NASA to use Vietnam-made carbon nanotubes

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The NASA Ames Research Center has inked a deal to use carbon nanotubes produced by the R & D Center under the Ho Chi Minh City Hi-Tech Park for aerospace application.

Under the agreement, the affiliate of the US National Aeronautics and Space Administration (NASA) will use Vietnam-made carbon nanotubes to produce atomic force microscope (AFM) tips.

This is the first application of the nanotube technology in the production of scientific devices, bringing very high profit. The materials used to make AFM tips are worth only US$10 but the price of a finished AFM tip is currently quoted at $600.

The NASA Ames Research Center will also join hands with its Vietnamese partner to apply the nano composite technology in manufacturing the spacecraft hulls. Carbon nanotubes generally measure about one nanometer, one billionth of a meter wide and millimeter long. A single carbon nanotube is essentially a sheet of graphite curled up into a cylinder. Nanotubes were discovered in 1991, and it has thought that they may lead to an entirely new generation of materials stronger than steel, but very lightweight.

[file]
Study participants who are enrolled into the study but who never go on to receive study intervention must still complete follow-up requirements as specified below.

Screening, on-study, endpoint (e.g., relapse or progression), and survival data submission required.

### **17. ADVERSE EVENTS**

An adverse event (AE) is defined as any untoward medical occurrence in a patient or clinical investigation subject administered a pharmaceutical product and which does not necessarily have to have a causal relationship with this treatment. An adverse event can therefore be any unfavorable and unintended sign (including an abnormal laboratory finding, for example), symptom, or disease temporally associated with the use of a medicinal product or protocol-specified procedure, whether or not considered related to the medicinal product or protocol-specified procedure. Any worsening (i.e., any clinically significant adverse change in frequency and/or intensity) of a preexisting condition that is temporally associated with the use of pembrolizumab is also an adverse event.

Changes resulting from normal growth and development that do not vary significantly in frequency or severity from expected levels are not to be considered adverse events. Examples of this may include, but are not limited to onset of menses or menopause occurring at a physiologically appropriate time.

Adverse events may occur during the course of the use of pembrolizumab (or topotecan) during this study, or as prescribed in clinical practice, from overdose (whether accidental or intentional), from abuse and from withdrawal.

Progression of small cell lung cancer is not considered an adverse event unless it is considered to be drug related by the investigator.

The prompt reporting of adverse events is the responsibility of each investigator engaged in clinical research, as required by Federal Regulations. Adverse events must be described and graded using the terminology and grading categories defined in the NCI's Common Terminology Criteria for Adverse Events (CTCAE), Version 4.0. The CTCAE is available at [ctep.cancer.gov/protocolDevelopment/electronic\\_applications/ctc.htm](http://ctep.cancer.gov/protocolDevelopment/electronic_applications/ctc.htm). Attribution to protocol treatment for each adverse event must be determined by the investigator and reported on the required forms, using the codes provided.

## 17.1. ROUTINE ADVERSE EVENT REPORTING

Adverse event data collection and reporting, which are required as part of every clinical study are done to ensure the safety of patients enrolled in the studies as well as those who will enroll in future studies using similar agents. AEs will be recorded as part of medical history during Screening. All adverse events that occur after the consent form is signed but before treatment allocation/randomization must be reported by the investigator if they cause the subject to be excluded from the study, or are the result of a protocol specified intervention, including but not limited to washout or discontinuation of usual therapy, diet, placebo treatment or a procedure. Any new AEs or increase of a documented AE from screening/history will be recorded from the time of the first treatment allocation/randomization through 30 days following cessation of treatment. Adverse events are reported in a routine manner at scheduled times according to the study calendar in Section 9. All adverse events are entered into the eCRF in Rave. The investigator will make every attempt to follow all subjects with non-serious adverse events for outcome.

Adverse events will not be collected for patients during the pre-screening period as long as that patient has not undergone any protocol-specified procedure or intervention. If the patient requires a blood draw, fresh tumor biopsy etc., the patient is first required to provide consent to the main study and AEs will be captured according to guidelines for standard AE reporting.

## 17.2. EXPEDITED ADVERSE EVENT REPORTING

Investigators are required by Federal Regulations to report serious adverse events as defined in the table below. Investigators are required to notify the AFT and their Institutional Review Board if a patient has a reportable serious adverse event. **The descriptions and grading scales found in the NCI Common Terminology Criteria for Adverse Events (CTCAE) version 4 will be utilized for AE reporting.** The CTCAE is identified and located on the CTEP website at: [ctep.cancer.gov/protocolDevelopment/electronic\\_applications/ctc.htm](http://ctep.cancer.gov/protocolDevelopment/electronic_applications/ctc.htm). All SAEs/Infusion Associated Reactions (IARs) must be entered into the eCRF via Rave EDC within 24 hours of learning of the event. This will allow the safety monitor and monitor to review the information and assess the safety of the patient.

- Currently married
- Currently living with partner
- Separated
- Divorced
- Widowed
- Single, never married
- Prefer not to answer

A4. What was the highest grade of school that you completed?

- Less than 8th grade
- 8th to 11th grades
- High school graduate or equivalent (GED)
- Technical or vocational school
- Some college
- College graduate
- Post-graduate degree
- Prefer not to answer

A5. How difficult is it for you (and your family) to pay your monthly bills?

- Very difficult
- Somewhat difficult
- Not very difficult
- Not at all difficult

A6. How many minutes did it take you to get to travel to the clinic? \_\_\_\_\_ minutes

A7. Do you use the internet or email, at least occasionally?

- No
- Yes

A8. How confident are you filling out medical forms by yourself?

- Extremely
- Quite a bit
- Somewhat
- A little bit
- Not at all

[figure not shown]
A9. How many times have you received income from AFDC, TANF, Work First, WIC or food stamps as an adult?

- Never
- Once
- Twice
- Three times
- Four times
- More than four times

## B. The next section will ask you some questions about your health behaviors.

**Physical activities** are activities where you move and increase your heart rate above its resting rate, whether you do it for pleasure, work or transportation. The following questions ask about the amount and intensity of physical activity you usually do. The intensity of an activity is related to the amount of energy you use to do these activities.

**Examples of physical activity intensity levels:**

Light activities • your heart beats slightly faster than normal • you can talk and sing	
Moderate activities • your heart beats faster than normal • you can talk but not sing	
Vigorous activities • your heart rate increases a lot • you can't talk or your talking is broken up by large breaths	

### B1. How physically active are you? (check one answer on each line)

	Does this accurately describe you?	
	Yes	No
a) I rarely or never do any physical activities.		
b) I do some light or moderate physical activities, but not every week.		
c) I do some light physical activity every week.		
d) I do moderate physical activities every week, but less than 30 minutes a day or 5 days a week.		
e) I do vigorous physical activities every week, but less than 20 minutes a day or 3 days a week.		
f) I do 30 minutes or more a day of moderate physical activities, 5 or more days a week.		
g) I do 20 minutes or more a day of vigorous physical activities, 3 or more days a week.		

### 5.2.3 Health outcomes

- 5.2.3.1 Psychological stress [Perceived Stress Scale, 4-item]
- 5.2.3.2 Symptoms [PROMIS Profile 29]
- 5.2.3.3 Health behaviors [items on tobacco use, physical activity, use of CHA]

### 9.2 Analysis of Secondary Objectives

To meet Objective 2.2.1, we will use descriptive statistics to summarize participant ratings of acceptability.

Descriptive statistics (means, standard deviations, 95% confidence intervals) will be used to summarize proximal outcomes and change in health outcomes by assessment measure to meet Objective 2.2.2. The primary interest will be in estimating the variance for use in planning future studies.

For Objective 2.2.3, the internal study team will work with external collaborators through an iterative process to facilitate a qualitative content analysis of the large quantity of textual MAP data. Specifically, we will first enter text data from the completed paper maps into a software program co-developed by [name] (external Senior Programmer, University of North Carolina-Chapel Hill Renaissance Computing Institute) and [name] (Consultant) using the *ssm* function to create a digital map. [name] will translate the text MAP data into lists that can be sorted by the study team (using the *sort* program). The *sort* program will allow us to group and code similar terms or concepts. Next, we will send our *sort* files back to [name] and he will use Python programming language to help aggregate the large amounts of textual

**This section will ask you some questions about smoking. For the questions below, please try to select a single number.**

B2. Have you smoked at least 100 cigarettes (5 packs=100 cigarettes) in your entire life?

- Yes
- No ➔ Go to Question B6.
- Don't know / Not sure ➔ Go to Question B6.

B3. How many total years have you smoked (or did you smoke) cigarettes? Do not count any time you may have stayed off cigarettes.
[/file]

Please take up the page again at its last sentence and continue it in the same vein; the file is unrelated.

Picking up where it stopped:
The R & D Center successfully produced carbon nanotubes by using domestic technology and local materials. The center’s products have won NASA’s confidence thanks to high quality and lower cost than Chinese and Japanese products. Currently carbon nanotubes are sold on the world market for $100,000 to $800,000 per kilogram. As part of the agreement, the NASA Ames Research Center would help its Vietnamese partner with capital, personnel and equipment to produce three tons of carbon nanotubes by late next year.

NASA also proposed to cooperate with the R & D Center in training human resources and sharing experience in nanotechnology. “This is a meaningful scientific cooperative agreement, which help improve the status of Vietnamese hi-tech industry,” said R & D Center director, Prof. Nguyen Chanh Khe.

Prof. Khe, a Vietnamese expatriate, returned to Vietnam in 2002. He has so far registered 66 inventions in Japan and the United States. His inventions have been widely applied in the field of manufacturing photocopy machines and personal computers.


National Press

Archived on Fri, 01/06/2007 – 17:23